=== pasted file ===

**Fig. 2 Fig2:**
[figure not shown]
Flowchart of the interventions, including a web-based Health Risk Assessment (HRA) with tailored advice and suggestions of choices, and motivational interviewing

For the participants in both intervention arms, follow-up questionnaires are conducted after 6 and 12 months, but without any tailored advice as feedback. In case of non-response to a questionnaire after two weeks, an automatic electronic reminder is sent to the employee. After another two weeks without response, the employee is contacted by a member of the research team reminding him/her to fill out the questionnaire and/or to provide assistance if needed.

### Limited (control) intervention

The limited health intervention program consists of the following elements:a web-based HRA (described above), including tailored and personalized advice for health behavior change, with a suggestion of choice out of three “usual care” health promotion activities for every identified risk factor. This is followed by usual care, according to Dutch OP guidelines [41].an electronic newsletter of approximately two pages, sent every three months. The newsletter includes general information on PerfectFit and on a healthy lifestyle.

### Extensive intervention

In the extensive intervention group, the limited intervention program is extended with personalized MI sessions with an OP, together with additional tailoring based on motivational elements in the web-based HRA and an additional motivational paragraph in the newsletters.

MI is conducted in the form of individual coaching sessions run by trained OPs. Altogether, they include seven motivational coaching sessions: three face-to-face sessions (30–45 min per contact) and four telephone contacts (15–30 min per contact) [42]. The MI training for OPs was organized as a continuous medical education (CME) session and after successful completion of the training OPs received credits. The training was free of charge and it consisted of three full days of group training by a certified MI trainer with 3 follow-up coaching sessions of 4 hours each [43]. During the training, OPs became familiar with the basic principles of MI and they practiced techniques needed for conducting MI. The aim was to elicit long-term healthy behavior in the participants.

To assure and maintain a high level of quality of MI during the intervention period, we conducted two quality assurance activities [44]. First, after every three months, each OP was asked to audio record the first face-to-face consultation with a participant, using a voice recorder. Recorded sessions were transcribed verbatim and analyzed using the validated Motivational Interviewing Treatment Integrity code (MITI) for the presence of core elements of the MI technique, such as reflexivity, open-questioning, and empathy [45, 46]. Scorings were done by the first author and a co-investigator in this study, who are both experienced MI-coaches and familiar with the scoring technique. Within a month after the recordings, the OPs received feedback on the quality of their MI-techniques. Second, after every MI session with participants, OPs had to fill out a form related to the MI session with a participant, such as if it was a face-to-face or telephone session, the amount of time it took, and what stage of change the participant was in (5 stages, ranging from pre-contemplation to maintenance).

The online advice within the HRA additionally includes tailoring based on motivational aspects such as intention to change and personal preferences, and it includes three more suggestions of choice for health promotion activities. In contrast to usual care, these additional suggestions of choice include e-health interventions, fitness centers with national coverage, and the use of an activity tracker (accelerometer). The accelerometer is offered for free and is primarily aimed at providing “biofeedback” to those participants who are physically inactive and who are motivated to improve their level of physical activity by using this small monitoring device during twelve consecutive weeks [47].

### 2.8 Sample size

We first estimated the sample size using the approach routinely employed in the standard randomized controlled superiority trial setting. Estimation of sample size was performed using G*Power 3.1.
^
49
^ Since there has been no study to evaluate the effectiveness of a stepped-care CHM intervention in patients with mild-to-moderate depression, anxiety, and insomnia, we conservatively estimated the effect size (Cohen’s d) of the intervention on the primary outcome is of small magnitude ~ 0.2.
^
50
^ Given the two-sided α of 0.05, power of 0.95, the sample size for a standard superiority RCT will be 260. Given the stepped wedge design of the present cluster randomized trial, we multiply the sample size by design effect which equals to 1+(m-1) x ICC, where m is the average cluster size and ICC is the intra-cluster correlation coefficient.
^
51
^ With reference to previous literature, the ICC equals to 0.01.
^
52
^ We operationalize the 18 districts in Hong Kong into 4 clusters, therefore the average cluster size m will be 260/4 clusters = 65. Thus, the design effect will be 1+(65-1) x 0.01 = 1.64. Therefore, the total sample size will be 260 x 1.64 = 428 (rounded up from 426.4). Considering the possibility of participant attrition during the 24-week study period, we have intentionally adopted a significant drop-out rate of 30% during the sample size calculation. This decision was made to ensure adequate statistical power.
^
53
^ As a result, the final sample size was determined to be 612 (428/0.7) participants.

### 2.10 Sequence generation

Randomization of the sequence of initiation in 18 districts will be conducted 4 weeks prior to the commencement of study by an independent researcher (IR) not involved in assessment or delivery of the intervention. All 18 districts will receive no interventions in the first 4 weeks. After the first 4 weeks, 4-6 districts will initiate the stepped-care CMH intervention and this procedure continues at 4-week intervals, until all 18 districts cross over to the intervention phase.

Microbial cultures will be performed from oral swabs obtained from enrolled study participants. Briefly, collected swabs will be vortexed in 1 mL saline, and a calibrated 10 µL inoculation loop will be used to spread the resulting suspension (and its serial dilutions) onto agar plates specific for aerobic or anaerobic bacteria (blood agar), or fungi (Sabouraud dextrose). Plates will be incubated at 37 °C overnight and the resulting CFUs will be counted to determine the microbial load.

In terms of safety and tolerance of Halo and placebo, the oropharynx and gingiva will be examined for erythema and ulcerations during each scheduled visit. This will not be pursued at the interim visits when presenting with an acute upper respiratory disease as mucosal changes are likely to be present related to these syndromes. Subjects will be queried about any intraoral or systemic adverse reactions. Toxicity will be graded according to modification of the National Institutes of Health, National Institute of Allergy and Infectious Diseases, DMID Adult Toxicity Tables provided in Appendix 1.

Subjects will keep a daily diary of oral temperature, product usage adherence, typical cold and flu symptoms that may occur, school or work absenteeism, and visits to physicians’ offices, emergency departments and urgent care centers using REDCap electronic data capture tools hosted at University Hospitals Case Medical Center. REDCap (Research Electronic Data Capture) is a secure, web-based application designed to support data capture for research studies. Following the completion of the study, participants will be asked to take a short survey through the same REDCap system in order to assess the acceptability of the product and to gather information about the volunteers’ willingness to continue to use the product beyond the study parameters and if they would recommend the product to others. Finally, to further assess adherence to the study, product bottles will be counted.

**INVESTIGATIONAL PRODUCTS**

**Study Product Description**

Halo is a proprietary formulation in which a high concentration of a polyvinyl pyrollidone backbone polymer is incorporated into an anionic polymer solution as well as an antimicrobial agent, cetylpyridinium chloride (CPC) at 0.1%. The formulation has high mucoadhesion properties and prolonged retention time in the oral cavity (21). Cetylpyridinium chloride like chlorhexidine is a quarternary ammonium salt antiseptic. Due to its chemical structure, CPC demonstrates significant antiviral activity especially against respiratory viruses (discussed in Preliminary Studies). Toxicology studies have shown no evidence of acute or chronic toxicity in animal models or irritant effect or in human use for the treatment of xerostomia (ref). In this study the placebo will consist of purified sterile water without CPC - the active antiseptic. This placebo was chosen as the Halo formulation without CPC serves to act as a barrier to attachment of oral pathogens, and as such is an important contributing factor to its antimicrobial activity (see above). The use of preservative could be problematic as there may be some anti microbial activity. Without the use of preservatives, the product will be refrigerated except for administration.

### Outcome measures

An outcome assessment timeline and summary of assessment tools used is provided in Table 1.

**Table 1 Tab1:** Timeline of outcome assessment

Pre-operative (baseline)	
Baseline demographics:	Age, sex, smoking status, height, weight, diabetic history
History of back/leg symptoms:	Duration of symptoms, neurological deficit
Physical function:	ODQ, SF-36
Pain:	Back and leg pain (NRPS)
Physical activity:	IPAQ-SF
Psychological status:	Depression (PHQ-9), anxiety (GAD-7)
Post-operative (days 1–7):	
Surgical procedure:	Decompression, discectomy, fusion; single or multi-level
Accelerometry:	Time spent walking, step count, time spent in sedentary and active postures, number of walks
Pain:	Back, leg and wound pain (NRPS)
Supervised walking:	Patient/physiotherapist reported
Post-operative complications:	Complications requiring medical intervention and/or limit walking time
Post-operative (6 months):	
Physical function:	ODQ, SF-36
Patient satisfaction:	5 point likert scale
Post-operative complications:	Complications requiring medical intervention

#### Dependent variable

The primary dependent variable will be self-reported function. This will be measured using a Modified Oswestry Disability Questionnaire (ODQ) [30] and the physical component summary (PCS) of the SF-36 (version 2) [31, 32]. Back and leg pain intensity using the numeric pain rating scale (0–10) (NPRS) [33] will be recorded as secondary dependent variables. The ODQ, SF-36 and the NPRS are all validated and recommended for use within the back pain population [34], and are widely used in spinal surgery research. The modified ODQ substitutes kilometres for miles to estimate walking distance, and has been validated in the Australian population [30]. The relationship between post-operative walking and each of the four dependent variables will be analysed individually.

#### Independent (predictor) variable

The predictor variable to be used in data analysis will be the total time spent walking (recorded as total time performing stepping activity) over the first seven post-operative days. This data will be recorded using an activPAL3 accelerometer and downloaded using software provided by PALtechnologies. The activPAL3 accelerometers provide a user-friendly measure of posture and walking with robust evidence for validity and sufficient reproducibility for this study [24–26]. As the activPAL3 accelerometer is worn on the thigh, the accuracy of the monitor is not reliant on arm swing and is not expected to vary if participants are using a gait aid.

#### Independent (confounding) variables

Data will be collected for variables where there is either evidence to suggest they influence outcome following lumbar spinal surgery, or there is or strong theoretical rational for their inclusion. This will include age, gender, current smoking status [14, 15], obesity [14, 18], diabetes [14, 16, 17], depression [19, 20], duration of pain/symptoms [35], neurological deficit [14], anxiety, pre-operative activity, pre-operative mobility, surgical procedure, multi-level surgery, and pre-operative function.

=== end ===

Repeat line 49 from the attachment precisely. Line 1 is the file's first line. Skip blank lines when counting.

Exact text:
Accelerometry:	Time spent walking, step count, time spent in sedentary and active postures, number of walks